After Cody somewhat surprisingly ended his long tenure as Kilkenny manager in the wake of last month’s battling All-Ireland Final defeat to Limerick, it was only natural that current Galway team manager Henry Shefflin, Kilkenny’s most decorated player of all-time, would be linked with the vacancy.

“Don’t do it Henry” was a common refrain on social media as Galway supporters understandably feared the Ballyhale Shamrocks clubman would find the prospect of talking over his native county impossible to resist. Lyng, Martin Fogarty and ex-Laois boss Eddie Brennan were also touted as being in the running.

A similar precedent had been set this summer when Liam Cahill abruptly departed Waterford to return to Tipperary after the local County Board hardly covered itself in glory in the manner it ended the tenure of former player Colm Bonnar after just one year in charge. Admittedly, it had been a tough championship for Tipperary, losing all four games in Munster, but there were extenuating circumstances.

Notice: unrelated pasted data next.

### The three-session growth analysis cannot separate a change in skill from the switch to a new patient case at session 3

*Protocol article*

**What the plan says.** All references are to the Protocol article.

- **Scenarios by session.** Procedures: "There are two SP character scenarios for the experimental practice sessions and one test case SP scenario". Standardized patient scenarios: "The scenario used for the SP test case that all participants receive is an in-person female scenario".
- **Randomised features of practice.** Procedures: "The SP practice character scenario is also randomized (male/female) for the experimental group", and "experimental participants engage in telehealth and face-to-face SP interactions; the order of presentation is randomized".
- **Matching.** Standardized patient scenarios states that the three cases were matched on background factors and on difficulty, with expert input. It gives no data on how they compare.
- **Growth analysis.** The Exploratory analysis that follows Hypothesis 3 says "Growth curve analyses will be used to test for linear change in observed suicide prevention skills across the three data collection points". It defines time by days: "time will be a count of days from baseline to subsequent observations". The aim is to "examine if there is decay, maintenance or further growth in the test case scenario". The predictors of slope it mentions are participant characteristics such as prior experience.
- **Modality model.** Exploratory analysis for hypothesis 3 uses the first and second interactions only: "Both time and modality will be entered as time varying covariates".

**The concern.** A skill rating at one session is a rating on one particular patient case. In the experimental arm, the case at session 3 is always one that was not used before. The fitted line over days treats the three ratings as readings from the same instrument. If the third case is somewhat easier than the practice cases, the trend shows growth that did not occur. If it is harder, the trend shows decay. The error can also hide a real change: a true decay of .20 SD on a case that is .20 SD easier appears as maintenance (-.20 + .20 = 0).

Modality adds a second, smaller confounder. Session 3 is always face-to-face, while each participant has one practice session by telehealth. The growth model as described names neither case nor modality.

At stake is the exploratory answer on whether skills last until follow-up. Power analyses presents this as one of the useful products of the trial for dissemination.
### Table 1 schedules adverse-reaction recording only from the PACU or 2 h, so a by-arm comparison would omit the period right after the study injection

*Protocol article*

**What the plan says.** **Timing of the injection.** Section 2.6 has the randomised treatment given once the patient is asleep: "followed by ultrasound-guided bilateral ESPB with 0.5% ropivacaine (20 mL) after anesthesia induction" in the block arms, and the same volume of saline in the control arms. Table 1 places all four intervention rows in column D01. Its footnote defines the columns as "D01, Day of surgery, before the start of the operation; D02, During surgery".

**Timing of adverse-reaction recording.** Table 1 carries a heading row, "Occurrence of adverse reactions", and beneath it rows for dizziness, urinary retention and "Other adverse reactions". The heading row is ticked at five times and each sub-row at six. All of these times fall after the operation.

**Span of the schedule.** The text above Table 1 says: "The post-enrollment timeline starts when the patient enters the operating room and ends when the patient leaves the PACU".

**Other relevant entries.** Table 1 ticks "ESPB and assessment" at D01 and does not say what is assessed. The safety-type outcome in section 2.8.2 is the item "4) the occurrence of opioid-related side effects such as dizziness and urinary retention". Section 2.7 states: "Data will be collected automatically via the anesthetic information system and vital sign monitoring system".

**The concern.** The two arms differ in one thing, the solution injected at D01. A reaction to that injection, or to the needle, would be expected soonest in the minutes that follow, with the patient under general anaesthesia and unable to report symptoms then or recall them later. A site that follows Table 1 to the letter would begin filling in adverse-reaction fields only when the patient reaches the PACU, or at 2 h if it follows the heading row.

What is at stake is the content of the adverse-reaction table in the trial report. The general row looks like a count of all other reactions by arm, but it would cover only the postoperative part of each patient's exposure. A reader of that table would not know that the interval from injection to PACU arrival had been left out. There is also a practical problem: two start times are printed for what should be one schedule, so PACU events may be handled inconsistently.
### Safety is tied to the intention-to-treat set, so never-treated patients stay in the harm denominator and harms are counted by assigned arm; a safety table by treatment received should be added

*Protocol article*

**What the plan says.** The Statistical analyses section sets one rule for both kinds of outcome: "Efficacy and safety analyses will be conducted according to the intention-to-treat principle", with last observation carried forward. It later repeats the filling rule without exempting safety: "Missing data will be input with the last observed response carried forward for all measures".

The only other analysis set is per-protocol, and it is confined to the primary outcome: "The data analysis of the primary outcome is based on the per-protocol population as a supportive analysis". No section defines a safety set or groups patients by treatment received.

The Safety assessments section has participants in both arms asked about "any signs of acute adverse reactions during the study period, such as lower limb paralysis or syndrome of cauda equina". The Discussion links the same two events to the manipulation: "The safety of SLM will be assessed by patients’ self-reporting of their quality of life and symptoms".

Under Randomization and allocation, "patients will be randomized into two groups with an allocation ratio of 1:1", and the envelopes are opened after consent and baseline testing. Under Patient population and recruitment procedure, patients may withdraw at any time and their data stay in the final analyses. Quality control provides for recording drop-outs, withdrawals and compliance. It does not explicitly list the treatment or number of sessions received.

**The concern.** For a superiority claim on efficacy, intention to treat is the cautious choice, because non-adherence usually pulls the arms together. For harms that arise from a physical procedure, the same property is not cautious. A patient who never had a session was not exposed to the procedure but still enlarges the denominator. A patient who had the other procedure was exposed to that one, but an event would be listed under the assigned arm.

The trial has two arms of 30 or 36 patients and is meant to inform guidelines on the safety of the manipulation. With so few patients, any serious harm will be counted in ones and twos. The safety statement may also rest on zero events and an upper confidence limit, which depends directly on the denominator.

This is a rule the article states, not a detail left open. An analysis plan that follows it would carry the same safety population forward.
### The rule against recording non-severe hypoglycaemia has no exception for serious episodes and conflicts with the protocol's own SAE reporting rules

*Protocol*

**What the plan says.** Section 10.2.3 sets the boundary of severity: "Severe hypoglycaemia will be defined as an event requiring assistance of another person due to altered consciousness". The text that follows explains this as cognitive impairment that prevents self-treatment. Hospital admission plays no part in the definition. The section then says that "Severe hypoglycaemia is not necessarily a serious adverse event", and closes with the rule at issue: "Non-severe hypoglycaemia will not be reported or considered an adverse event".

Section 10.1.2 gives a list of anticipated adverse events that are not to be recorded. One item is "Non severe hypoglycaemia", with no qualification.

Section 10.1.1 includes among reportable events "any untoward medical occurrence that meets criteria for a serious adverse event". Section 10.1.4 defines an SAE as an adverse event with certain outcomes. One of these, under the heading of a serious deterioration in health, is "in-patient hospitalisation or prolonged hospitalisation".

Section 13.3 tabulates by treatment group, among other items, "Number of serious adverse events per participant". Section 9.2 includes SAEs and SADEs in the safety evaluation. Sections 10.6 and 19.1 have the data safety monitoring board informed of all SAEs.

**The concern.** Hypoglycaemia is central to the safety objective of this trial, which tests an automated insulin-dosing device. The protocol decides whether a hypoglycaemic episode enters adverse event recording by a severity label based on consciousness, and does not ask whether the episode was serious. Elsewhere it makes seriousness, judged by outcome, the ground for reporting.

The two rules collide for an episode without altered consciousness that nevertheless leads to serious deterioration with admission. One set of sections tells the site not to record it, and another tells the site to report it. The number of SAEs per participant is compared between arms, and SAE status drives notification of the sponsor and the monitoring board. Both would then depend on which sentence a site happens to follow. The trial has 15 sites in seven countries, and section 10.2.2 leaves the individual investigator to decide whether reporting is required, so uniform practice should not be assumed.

For starters, Brendan Maher and Padraic Maher retired – the latter was forced to hang up the boots due to a neck injury – while other heroes of past All-Ireland triumphs, Bubbles O’Dwyer, John McGrath and Seamus Callanan, were also notable absentees. It meant Bonnar took over a Tipperary team in transition.

For more, read this week’s Connacht Tribune.

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Lots of positivity around but Galway will now have target on their backs

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Owner Annette Mee with Monday’s Galway Festival bumper winner,This Songisforyou. Also included are Emmet Mullins, trainer, Laura Keir, and jockey Derek O'Connor. Photo: Patrick McCann/Racing Post.

Inside Track with John McIntyre

ALL around Ballybrit last week, the post All-Ireland football final verdict was virtually unanimous: Galway were unlucky against Kerry but had done the county proud. Naturally, the big focus was on the harsh free awarded against John Daly as he attempted to break out of defence late in the match.